On 2018-04-09 11:26, Stefan Beller wrote:
Since bash-completion started to use dynamical loading of completion
scripts somewhere around v2.0, it is no longer sufficient to drop a
completion script of a subcommand into the standard completions path,
/usr/share/bash-completion/completions, since this script will not be
loaded if called as a git subcommand.
Also v1.90 here? (hint from the cover letter, please be exact)
Yes, it started at 1.90. I will reword the commit message and be more
exact in the next iteration.
If Gits own completion script would be broken up by subcommand, would
that also deliver an improvement in performance?
As it is now, the completion script is quite big. On a system with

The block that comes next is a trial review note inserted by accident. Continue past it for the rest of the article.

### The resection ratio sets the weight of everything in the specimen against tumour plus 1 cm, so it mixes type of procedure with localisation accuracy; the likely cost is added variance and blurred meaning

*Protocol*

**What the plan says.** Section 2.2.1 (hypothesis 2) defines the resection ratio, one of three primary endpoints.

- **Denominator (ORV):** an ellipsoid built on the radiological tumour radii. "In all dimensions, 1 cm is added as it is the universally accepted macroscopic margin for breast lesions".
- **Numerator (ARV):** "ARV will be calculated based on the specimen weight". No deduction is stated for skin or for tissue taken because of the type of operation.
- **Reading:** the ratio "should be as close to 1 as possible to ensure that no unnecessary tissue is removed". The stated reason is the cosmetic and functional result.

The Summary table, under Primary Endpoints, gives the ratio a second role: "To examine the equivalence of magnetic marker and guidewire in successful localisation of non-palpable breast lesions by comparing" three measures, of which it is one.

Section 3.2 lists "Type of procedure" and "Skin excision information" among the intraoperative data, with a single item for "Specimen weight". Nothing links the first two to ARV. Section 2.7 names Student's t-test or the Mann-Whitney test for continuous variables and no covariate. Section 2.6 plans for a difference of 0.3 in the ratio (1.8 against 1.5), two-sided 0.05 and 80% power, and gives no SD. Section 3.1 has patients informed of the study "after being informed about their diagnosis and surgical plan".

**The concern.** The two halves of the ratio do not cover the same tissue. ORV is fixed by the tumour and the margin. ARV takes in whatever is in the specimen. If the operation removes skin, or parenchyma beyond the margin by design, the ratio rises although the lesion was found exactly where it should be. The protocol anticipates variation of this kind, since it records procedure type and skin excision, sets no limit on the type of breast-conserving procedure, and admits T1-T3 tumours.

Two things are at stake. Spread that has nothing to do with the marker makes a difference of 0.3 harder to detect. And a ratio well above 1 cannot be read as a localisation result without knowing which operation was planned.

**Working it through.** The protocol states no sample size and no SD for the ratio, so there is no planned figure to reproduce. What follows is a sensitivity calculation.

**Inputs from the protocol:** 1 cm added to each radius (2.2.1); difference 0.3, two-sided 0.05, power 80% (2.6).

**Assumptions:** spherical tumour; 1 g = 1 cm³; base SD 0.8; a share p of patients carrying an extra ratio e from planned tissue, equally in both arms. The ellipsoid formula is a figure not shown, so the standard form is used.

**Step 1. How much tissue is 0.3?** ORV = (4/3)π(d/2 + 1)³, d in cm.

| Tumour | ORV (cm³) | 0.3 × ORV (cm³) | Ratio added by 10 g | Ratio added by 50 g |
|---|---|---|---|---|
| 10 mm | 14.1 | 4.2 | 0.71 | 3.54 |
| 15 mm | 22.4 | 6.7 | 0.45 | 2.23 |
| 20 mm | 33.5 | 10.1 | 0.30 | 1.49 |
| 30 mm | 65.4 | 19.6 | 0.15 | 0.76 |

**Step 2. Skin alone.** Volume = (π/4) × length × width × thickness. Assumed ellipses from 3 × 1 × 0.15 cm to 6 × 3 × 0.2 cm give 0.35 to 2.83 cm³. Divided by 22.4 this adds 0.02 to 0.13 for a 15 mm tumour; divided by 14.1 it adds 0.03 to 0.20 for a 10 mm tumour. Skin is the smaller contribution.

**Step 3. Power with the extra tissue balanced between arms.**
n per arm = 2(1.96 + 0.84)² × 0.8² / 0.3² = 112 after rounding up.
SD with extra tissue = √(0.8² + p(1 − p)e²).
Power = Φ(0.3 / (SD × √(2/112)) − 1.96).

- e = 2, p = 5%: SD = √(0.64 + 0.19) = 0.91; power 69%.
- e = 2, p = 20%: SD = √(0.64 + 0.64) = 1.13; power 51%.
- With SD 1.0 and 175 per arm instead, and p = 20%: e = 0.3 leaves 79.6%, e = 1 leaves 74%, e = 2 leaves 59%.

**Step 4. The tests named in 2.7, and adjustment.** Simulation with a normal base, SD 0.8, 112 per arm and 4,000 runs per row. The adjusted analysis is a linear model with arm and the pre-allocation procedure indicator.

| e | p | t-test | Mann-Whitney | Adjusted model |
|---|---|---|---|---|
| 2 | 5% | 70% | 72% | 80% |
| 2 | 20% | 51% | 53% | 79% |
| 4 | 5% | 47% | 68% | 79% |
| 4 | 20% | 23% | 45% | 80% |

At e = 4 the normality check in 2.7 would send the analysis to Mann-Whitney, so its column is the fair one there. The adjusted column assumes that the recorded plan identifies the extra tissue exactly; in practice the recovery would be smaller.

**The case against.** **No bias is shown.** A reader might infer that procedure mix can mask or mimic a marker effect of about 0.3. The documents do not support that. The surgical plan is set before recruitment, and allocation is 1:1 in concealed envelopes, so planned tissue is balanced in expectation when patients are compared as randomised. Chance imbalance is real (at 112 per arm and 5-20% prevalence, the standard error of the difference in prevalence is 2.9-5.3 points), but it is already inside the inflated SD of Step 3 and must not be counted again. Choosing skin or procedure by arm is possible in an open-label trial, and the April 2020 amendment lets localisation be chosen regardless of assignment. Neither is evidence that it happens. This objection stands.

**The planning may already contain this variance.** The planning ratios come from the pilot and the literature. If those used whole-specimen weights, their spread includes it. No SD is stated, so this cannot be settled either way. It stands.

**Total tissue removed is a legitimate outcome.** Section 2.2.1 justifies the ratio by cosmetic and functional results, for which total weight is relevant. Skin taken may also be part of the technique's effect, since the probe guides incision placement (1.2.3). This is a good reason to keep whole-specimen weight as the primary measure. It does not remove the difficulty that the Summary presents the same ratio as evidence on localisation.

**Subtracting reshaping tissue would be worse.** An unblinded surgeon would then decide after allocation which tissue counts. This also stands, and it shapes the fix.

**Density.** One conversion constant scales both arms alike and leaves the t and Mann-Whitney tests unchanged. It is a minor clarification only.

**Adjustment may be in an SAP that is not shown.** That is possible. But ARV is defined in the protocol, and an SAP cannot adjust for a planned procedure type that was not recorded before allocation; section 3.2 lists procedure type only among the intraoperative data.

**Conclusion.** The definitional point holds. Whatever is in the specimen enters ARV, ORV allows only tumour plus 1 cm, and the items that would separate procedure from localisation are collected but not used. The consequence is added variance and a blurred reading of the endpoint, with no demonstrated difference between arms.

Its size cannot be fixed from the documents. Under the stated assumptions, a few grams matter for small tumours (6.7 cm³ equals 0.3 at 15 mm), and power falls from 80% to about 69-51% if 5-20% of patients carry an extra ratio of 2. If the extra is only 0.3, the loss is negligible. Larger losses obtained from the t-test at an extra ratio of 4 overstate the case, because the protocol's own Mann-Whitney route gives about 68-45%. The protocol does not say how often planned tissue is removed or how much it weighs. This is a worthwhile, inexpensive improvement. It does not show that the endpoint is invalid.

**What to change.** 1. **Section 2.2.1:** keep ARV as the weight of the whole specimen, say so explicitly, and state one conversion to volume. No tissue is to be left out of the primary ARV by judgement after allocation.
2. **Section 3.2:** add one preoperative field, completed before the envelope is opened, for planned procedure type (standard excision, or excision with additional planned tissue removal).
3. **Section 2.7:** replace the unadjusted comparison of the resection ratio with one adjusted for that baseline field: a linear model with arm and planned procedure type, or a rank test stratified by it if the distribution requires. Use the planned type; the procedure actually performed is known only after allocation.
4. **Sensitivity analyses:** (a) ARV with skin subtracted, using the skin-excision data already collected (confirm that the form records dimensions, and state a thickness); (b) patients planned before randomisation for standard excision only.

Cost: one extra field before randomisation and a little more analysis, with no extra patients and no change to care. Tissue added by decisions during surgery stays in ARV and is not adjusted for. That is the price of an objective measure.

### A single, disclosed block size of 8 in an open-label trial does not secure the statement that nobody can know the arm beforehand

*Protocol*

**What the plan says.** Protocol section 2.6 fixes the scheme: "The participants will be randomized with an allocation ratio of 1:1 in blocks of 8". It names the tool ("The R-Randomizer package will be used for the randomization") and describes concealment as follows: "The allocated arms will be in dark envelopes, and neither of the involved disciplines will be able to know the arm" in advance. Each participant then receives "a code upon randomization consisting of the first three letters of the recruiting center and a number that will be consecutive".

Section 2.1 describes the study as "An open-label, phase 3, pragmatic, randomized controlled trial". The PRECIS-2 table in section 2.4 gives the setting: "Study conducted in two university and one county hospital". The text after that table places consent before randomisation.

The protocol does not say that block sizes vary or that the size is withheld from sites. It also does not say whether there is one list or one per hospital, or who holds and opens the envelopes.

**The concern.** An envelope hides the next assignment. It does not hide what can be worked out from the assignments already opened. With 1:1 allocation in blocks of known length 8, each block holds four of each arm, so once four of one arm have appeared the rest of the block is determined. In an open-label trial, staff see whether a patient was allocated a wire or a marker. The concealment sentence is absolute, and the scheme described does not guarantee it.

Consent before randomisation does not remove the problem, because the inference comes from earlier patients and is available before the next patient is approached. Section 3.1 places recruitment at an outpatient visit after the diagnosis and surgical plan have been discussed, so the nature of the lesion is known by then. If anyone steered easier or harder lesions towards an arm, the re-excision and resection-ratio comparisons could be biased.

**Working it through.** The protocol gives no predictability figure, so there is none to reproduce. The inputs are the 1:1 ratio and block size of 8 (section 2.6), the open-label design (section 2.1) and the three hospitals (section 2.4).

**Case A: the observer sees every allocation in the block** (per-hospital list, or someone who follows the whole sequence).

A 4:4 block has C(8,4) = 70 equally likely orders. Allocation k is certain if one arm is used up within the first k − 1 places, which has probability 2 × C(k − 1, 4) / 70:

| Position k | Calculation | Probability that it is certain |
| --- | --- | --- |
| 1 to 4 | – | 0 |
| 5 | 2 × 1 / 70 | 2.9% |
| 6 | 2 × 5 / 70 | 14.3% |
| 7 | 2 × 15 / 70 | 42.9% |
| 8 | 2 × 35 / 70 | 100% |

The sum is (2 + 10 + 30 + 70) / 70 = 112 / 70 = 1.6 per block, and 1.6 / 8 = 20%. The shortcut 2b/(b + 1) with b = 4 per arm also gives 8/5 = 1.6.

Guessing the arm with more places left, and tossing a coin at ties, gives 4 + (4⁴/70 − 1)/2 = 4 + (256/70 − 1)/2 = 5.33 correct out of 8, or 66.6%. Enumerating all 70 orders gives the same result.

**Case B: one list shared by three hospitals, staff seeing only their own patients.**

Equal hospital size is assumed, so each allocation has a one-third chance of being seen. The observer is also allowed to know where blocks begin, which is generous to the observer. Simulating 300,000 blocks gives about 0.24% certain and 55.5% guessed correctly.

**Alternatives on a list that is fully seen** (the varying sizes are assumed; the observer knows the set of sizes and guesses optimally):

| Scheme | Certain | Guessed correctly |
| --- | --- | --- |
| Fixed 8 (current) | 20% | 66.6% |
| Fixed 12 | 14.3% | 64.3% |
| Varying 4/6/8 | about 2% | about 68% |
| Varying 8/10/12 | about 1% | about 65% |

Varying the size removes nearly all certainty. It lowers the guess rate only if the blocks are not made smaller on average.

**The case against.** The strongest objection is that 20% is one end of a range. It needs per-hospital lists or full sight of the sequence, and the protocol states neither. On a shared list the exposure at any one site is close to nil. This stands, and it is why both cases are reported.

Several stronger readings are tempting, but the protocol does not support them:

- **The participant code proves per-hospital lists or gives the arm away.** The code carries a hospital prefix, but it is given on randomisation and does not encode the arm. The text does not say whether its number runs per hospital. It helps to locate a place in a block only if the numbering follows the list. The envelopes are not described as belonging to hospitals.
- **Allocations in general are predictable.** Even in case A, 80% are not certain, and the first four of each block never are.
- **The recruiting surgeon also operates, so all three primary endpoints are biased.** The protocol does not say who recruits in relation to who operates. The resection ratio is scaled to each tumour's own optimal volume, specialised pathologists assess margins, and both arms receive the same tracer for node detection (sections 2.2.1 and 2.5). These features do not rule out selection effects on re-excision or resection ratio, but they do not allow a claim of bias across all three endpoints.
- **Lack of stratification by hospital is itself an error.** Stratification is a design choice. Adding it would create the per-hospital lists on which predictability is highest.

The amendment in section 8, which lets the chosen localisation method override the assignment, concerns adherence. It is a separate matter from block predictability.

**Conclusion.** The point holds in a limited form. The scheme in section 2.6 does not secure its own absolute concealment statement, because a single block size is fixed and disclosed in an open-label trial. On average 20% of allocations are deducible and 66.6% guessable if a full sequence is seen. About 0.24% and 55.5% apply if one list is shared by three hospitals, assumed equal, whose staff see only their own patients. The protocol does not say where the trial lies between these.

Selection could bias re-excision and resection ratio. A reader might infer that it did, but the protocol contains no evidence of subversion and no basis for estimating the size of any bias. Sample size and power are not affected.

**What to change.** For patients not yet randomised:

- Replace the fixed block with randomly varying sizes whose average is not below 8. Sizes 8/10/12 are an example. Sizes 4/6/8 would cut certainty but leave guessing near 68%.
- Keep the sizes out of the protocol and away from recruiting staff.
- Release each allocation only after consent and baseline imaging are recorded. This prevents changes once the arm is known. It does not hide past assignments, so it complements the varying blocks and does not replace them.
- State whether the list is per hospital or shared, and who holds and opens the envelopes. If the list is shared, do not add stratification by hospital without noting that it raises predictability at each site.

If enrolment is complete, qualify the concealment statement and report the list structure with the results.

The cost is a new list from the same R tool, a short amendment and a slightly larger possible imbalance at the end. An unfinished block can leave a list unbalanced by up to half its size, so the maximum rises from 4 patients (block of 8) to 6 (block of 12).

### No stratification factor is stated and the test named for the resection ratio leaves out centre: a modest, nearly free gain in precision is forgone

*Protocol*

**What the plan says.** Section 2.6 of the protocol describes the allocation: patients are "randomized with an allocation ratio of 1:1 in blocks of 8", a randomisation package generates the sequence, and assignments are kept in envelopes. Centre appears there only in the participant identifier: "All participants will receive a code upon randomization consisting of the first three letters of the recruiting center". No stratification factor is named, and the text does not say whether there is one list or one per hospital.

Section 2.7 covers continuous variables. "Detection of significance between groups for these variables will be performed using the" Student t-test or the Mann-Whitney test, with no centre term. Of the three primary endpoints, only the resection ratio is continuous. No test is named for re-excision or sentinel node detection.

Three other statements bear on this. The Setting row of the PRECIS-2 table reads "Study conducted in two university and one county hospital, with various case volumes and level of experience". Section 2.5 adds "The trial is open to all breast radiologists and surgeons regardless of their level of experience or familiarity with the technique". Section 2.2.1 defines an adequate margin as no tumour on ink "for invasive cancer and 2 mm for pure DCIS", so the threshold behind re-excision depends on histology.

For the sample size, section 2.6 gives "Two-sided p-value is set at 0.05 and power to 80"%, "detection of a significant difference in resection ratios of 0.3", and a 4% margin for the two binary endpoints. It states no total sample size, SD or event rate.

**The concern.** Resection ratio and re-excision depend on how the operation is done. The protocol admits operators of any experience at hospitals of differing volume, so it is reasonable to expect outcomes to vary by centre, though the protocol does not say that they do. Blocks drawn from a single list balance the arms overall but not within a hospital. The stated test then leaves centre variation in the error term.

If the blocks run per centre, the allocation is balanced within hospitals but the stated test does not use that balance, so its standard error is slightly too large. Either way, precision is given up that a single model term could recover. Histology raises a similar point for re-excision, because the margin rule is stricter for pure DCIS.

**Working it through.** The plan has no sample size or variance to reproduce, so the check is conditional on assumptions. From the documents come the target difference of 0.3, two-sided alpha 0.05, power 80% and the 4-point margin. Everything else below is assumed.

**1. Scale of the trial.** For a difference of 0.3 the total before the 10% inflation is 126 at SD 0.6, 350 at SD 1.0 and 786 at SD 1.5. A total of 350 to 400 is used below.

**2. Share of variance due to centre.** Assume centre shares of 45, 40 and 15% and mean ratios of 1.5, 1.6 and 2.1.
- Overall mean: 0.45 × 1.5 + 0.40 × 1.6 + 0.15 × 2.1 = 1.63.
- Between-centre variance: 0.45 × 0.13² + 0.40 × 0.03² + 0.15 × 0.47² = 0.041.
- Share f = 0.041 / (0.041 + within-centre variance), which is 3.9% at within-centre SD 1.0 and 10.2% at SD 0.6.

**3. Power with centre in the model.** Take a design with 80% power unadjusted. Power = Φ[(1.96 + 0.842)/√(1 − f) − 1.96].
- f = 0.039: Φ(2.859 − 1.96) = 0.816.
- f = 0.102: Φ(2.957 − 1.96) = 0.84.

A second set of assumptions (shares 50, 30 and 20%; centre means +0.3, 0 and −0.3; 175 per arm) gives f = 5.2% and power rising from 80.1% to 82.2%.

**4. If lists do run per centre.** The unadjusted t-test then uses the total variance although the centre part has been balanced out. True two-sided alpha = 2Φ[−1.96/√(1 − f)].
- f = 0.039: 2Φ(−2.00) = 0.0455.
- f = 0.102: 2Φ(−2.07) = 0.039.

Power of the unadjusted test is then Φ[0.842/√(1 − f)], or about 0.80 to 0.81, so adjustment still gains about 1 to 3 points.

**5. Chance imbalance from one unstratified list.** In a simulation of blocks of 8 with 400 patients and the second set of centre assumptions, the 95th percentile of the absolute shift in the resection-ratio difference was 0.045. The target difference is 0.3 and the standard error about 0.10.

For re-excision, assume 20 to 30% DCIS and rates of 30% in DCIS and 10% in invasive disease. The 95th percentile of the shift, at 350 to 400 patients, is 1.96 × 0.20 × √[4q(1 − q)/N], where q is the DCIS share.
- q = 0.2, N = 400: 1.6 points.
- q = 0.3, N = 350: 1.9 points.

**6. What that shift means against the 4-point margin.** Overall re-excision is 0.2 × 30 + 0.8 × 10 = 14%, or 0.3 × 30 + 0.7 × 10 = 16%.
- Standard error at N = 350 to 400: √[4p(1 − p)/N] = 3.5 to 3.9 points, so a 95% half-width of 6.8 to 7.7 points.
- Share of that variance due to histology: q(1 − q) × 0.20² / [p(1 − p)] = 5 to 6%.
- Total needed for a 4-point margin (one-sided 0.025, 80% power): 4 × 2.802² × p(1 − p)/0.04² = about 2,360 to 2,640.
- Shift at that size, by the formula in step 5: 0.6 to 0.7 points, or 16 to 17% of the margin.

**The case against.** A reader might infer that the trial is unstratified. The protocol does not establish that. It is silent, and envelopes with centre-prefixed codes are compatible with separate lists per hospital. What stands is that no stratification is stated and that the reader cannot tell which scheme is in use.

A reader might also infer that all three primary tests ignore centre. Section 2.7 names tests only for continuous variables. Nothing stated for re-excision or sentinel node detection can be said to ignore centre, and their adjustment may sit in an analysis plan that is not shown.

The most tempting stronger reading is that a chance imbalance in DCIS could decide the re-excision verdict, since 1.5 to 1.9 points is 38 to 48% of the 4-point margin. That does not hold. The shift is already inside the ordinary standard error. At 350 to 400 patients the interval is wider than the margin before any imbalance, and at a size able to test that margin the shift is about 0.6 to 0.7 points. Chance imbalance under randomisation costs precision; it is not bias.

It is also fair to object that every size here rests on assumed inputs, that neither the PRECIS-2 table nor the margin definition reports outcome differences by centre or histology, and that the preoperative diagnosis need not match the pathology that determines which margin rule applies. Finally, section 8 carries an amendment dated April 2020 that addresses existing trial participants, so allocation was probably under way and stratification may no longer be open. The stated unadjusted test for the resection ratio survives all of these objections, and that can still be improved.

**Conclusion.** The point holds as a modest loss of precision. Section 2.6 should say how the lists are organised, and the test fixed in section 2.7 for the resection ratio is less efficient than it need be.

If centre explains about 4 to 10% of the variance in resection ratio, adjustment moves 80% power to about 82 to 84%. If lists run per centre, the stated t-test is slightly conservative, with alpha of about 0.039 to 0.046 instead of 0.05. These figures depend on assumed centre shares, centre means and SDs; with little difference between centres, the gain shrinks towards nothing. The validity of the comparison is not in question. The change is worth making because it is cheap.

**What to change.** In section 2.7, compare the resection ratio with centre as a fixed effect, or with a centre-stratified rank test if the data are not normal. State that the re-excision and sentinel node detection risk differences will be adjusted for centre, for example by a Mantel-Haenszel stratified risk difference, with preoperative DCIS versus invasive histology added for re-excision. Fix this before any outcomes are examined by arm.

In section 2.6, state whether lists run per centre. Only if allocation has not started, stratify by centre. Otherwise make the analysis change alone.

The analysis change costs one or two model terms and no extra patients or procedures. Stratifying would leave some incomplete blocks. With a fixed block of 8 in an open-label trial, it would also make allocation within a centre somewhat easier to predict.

limited resources, the initial loading time can be long and the memory
footprint is big, given that most users will just use a few commands. If
you just use the "commit" subcommand, the first loading of the two
(smaller) scripts will be slightly longer the first time (but not as
long as with one big script, I think), but the footprint will be
drastically lower. The whole script is 56kB big (without comments),
after radically removing everything which is not connected to
_git_commit, it is only 11kB.
So to answer your question: Yes. My first intuition is, that by
splitting the completion script and loading the sub-scripts dynamically,
it will improve in terms of speed and overall memory footprint, at least
for the average user that does not fire up all possible git commands.